the local creeks to build and repair boats for the watermen. Many of
these were located in the Eastport peninsula, across the harbor from
Annapolis proper. Earlier on, the little peninsula was devoted to farms
for raising crops and racehorses. After the town was founded in 1868,
most of the working residents, both black and white, made their living
from the seafood industry, in the boatyards or at the Naval Academy.
World War II, boats were built in Eastport for the British and Russian
navies. Later, the Trumpy family built world-renowned luxury yachts
there. As the oyster business ebbed, the watermen's workboats were
replaced by sailboats and powerboats used for having fun out on the Bay.
Today, Annapolis is known as "America's Sailing Capital".
Major national and international sailing events take place here and the
harbor is filled with vessels of all sizes and shapes year-round.
Tour boats and boat rentals provide opportunities for
families without boats to spend a day on the water. Water taxis are fun
way to get a boat ride across the Harbor.
The history of Annapolis cannot be told without telling
the stories of the Chesapeake Bay. Our ancestors came here by water. We
are here, most of us, because of the water. The Annapolis Maritime
Museum is telling the story of our connection to the water.
Lawmakers and leaders across Maryland are celebrating the state's history Tuesday on a holiday known as Maryland Day.
2014 marks Maryland's 380th anniversary. It also coincides with the bicentennial of the writing of "The Star-Spangled Banner."
Maryland Day commemorates March 25, 1634, when settlers disembarked from two small sailing ships onto Maryland soil, landing in what is now known as St. Mary's County.
That followed a charter authorizing Maryland's settlement two years beforehand. Charles I of England gave the charter to Cecilius Calvert, the baron of Baltimore.
A lot of events are going on around the state Tuesday to mark the anniversary. At 10 a.m. in Baltimore, a ceremony and a wreath-laying honoring Cecilius Calvert will take place at the Baltimore Basilica.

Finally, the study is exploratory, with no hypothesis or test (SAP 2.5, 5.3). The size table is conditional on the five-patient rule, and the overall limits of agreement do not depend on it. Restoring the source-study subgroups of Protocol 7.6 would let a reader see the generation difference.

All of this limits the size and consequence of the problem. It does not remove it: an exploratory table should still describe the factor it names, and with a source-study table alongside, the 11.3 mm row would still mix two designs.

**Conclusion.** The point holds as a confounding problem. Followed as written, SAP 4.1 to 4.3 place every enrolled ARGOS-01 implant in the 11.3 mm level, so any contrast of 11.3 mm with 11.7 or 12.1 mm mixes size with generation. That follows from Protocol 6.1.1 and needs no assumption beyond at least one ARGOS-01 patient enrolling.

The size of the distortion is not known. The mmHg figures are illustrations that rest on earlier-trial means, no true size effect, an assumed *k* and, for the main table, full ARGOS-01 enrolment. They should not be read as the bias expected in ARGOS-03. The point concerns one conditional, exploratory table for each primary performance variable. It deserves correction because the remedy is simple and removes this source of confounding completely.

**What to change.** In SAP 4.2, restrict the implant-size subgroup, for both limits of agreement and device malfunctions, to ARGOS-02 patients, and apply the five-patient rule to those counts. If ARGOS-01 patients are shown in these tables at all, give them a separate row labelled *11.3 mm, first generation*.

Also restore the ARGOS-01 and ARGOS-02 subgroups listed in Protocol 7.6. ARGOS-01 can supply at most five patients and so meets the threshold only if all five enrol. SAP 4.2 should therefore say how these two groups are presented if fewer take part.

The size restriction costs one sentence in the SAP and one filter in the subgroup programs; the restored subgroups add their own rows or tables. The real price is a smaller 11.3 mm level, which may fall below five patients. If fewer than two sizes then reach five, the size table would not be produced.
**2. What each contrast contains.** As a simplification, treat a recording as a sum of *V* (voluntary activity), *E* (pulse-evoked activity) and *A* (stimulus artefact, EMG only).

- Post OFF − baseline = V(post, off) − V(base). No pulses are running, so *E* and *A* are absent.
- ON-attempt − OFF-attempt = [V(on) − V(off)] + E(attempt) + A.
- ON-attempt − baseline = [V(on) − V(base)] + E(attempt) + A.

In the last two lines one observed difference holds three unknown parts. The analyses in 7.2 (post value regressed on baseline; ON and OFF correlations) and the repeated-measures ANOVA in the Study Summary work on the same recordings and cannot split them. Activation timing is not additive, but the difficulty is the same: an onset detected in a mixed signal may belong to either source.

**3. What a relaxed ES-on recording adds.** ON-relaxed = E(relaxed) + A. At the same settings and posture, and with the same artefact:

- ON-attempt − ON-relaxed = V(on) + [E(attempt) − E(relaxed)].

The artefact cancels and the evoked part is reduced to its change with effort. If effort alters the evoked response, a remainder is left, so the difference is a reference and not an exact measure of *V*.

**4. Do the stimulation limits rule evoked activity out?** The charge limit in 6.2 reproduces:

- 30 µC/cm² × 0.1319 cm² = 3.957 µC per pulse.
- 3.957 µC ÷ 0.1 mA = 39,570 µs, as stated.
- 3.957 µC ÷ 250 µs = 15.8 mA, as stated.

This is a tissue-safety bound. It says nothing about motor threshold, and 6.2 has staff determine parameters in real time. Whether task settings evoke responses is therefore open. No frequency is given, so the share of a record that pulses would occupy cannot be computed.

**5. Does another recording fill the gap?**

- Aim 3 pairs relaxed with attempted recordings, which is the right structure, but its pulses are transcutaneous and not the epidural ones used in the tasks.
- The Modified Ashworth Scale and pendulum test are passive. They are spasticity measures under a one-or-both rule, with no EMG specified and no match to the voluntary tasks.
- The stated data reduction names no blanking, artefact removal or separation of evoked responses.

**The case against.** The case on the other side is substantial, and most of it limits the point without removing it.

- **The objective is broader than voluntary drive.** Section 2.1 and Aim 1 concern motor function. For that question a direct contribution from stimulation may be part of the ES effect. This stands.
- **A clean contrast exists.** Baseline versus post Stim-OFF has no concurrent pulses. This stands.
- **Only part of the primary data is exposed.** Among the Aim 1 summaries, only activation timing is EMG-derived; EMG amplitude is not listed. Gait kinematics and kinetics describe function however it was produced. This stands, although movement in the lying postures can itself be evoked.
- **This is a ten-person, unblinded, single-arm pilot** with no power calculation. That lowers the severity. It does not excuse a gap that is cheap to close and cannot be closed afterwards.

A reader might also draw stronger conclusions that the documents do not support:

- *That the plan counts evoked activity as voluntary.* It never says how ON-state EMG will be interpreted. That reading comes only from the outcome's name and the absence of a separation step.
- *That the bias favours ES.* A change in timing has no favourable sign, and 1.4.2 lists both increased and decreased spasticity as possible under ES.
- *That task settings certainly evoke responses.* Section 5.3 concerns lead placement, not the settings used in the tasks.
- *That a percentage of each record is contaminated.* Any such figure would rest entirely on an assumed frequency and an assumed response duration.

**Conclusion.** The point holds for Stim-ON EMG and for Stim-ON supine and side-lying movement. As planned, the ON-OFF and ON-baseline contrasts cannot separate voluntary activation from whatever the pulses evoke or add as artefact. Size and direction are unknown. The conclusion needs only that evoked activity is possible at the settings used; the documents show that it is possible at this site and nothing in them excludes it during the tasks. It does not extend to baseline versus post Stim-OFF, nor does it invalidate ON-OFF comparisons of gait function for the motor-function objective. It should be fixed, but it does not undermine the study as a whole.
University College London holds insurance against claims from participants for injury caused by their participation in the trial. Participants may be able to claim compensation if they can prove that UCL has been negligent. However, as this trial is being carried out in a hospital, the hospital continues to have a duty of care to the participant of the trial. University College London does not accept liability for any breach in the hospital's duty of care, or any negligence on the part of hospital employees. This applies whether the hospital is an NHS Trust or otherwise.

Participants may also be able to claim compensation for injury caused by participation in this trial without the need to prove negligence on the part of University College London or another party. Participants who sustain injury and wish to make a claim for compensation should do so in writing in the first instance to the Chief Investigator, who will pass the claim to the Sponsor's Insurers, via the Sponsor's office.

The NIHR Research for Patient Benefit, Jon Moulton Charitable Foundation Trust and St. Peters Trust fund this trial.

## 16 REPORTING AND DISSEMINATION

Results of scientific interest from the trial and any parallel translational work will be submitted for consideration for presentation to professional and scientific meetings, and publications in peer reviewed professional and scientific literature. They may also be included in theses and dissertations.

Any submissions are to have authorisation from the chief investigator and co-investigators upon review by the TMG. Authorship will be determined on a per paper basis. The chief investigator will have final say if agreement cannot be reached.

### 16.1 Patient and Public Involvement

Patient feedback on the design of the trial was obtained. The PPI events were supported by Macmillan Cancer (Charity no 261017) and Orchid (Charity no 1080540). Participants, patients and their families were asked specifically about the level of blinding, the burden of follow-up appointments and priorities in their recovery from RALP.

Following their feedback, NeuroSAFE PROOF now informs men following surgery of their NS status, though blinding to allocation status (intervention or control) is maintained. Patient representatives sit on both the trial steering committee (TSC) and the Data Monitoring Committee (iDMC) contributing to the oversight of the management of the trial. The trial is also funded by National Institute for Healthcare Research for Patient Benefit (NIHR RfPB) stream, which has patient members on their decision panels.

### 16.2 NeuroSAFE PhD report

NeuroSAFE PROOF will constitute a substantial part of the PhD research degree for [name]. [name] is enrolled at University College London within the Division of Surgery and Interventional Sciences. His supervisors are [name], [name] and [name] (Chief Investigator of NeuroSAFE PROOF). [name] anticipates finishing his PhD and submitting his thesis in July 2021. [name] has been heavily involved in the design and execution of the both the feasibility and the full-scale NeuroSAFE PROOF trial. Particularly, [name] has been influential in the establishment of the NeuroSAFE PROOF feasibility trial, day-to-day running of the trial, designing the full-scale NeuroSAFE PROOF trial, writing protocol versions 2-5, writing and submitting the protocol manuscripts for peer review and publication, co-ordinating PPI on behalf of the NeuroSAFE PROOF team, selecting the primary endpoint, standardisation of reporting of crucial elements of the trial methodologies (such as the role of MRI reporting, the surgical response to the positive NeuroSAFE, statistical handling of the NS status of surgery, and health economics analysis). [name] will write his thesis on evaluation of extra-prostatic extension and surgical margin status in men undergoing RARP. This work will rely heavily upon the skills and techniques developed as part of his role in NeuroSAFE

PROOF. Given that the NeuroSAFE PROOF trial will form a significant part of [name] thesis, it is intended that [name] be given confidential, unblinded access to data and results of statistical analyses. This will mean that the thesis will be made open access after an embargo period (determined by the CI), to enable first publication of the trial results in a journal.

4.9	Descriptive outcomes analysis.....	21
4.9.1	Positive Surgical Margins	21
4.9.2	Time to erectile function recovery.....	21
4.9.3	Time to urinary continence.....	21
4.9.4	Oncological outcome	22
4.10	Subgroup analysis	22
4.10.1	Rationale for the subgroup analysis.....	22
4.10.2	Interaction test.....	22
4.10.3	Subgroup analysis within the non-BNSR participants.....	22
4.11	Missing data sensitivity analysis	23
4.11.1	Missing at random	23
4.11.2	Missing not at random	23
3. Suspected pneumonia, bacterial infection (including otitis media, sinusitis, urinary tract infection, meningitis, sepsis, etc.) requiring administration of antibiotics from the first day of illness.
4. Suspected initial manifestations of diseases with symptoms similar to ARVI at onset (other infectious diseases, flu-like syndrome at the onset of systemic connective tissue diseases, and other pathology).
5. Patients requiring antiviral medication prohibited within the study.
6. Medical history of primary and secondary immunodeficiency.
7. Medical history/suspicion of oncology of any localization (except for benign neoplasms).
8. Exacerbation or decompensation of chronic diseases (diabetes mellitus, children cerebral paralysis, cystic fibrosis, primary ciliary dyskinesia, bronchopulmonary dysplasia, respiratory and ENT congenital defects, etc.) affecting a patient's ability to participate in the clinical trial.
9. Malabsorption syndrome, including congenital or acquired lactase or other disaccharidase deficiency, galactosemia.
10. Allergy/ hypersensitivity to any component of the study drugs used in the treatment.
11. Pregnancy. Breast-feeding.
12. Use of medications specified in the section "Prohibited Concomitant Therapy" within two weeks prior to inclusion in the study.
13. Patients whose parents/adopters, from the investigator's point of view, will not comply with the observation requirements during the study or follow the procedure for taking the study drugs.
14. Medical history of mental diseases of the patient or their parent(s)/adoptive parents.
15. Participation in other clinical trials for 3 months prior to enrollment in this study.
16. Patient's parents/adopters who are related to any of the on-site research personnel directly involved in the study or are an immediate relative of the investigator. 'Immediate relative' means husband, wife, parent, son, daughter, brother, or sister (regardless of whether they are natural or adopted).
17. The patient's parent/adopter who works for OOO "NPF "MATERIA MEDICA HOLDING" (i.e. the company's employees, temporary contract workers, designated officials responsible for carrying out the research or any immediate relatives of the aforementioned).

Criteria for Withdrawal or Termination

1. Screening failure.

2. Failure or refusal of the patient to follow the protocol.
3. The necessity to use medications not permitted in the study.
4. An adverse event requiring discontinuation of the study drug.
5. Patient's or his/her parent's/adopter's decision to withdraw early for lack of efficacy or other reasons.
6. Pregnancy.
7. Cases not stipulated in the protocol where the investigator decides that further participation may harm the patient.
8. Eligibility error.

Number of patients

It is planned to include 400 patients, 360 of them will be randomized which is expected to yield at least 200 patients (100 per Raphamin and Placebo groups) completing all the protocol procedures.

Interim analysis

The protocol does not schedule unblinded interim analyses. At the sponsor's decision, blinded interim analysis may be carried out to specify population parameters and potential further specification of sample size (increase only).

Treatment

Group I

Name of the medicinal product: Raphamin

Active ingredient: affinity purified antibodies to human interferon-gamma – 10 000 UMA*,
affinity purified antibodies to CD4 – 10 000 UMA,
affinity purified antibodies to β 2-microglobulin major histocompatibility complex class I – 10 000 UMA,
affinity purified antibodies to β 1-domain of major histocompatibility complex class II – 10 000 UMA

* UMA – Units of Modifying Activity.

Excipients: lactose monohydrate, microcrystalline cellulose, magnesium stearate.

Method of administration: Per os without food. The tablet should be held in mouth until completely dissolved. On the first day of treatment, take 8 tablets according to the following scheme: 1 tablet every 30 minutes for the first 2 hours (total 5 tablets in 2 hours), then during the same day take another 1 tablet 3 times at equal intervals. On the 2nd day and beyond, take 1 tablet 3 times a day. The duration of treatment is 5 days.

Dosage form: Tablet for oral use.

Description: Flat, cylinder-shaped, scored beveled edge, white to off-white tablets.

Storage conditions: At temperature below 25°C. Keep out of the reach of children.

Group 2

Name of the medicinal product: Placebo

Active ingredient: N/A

In Annapolis, a full day of events is scheduled starting at 12:15 p.m. The recreated Star-Spangled Banner Flag will be carried from the dock and unfurled on the steps of the State House, where Gov. Martin O'Malley will present Star-Spangled 200 grants to local organizations across the state.
Saturday, April 12, 2014 6:00 - 10:00 PM Annapolis Maritime Museum Tickets On Sale Now! Entertainment by The Dan Haas Band Heavy Hors D'oeuvres, Oysters, Sushi & More Beer, Wine & Signature Cocktails Exclusive Auction Packages Including a Stand-Up Paddleboard Raffle
This is one of my favorite events to attend. The Annapolis Maritime Museum in Eastport is a really cool building with tons of history. The Museum campus is the site of the last remaining oyster packing
plant in the area, the McNasby's Oyster Packing Company. The McNasby’s
building was severely damaged by Hurricane Isabel in 2003. In December
2008 the Museum re-opened the newly restored McNasby’s building and
today provides the Annapolis area with a state-of-the-art waterfront
educational facility. We had a blast last year bidding on all of the great auction items, dancing to the live band and of course sampling all of the fine foods. All of the proceeds go to the Box of Rain Foundation which is a year-round program designed to inspire and encourage Annapolis
area youth, especially those from disadvantaged circumstances, to gain
self-esteem and to develop life skills that lead to positive
contributions to the community. The programs focus on the diversity of maritime culture by offering free sailing lessons, boat building classes and tons of other cool nautical programs for the areas youth.
Hope to see you there! Today is the last day of winter... I'll cheers to that! Brad
The Key School’s First School will hold an Open House on Wednesday, March 26, 2014. Families interested in learning more about what Key’s First School program offers children ages 2 to 5 are invited to attend.
Beginning at 9:00 a.m., Key faculty members will introduce children to an array of hands-on activities in various subject areas ranging from language arts to math and science, and from music to P.E. Parents will have the opportunity to observe the activities, meet faculty members, and talk with current parents.
Key School is pleased to introduce its Key-Wee program—opening in September 2014. Key-Wee applicants must be 2 years 8 months old by September 1, 2014.
The Key School is an independent day school that encourages intellectual rigor, independence of thought, curiosity, creativity, and openness to differing ideas and perspectives. Key School is the oldest pre-kindergarten through grade twelve nonsectarian independent school in Anne Arundel County.
The Open House takes place Wednesday, March 26, 2014, from 9:00 to 11:30 a.m. at The Key School, 534 Hillsmere Dr., Annapolis, Md., 21403.